From the Editor's Desk
Catastrophes Generate Surprise Losses, Damage Renewable Energy Projects
This month’s issue also includes coverage of the LIBOR cessation, the outlook for fall events and the role of insurance in future pandemics.
- Patricia Vowinkel
- June 2021
Tornado Alley appears to be widening.
Meteorologists now often include Arkansas, Mississippi, Alabama and the western part of Tennessee in Tornado Alley, which has traditionally ranged from north Texas up to the Dakotas.
That expansion is starting to change the way insurance carriers see those Southeastern states, according to Wes Robinson, national property practice president, Risk Placement Services. He says, “They've been surprised by some of the losses that they've been paying, both in hail and tornado. Most famously, [the tornado] back in March in 2020 in Tennessee. It produced some pretty large, high-profile losses on some large accounts.”
Insurers are starting to see losses from catastrophes in places not traditionally known for their big losses. Derechos in Iowa, snowstorms in Texas, hail and tornadoes, floods, wildfires.
Karen Clark has a name for this. The co-founder and CEO of risk-modeling firm Karen Clark & Co. calls this type of catastrophe non-tail, large-loss or “not in the tail of the distribution.” Large, non-tail events occur more frequently than catastrophes such as major hurricanes, and sometimes in areas not typically associated with those perils.
As hurricane season gets underway, the June issue of Best's Review provides an overview of catastrophe issues facing the industry. “Winds of Change: Derechos, Snowstorms and Other Catastrophes Are Becoming a Growing Problem for Insurers” looks at these non-tail, large-loss catastrophes and their impact on insurers.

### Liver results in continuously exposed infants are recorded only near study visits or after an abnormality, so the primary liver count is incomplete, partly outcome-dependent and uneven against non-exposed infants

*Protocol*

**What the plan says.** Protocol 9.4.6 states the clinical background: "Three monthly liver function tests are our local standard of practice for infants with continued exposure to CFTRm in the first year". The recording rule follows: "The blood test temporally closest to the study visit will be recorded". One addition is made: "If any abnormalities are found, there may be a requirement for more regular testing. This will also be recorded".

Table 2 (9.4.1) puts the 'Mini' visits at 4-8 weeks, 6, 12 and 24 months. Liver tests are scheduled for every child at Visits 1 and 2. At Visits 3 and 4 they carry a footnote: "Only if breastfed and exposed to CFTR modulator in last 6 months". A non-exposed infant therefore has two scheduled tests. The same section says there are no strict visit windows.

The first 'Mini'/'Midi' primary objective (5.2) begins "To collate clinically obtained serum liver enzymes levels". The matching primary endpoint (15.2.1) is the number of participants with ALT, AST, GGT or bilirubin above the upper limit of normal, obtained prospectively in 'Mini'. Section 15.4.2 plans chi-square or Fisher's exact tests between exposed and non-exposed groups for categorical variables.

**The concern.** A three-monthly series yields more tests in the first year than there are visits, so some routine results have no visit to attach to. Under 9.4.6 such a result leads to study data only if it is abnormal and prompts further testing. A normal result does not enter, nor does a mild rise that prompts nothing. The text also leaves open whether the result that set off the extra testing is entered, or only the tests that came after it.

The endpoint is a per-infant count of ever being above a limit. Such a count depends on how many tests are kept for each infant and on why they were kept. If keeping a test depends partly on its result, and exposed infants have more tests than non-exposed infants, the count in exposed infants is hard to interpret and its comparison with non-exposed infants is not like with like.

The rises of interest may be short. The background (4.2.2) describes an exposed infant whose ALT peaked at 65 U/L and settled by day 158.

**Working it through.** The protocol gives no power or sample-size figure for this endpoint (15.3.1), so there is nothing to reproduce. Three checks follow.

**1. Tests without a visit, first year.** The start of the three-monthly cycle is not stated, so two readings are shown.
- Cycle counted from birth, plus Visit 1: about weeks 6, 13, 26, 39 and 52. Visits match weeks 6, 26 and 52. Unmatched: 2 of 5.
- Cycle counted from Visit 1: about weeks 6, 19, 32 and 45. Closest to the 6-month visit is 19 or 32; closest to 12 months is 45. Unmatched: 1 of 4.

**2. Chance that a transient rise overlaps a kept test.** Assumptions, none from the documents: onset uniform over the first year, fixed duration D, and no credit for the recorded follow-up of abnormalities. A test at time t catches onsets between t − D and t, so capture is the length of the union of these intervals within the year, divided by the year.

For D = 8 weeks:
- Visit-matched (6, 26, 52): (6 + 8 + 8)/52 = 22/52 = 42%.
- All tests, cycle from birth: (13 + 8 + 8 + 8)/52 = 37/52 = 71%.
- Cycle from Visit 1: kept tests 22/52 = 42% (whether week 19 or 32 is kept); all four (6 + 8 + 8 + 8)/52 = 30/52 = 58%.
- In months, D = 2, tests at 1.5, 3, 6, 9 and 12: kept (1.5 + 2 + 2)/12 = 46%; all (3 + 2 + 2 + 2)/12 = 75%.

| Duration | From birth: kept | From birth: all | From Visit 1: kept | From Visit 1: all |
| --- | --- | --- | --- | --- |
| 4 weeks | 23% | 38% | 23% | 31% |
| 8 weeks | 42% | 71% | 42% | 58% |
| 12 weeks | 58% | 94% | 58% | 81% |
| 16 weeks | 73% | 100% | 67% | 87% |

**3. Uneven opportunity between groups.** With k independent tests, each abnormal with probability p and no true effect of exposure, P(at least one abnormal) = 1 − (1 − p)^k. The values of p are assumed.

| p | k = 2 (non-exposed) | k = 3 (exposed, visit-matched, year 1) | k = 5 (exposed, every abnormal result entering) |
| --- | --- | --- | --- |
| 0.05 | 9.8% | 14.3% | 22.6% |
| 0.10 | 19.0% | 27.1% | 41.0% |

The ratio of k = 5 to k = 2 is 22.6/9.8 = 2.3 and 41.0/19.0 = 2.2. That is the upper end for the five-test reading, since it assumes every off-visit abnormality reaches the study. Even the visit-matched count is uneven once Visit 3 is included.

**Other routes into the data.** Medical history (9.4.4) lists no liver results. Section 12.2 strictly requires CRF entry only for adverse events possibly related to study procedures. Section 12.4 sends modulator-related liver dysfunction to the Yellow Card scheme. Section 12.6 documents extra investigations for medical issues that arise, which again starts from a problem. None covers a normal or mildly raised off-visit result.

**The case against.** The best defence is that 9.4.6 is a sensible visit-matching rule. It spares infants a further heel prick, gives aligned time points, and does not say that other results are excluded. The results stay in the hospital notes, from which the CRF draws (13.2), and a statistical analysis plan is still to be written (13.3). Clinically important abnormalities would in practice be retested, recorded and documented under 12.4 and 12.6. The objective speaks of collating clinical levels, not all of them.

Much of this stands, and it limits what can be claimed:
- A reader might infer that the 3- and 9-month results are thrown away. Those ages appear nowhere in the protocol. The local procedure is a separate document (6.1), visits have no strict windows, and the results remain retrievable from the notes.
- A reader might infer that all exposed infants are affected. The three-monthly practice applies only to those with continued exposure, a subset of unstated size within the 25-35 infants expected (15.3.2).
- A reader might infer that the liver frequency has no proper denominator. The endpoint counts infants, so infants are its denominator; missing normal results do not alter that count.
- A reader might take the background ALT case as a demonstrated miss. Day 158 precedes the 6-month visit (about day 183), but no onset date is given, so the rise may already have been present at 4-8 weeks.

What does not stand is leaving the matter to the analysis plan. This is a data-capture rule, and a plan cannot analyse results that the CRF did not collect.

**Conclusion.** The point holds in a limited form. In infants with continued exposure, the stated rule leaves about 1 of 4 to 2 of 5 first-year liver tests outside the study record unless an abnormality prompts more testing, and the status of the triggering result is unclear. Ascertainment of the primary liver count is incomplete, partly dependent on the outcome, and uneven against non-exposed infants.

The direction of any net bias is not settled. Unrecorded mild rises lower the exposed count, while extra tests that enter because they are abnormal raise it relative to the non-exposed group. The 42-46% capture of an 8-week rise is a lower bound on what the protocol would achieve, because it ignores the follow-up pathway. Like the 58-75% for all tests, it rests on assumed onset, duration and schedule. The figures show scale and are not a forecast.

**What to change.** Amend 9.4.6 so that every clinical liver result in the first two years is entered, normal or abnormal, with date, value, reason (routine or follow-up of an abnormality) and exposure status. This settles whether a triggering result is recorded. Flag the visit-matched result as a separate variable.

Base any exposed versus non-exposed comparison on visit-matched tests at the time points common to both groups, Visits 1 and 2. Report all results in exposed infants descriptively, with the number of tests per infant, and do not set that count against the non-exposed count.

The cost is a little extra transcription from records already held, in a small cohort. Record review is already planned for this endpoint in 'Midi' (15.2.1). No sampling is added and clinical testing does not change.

“Hail, Wind and Fire: Extreme Weather Drives Up Rates for Renewable Energy Insurance” looks at the effects of extreme weather on the insurance market for these projects.
The COVID-19 pandemic has been a different kind of catastrophe. The global death toll was more than 3 million in mid-May. People have lost their jobs and businesses have closed. Lloyd's of London has estimated that global insurance losses from the pandemic will be on a par with the $144 billion caused by three Atlantic hurricanes in 2017.
Howard Kunreuther and Jason Schupp address concerns of future pandemics in “A Framework to Assess the Role of Insurance in Future Pandemics.” Kunreuther is the James G. Dinan Professor Emeritus of Decision Sciences and Public Policy, and co-director of the Risk Management and Decision Processes Center at the Wharton School, University of Pennsylvania. Schupp is the founder and managing member of Centers for Better Insurance.
Asset management is also a focus in the June issue. With LIBOR on its way out, Best's Review examines the implications for insurers in “Insurers Scrambling to Switch Benchmarks Used for Setting Short-Term Interest Rates of Investments and Debt.”
Best's Review also wraps up its special presentation on environmental, social and governance issues with “Asset Managers See Rising Insurer Interest in Values-Based Investing.”
And “Conference Organizers Say Live Events Could Resume in Fall” reviews the potential for a return to in-person meetings.
Lastly, June 28 is National Insurance Awareness Day. It serves as an annual reminder for business owners to review their insurance policies and make sure they have appropriate coverage.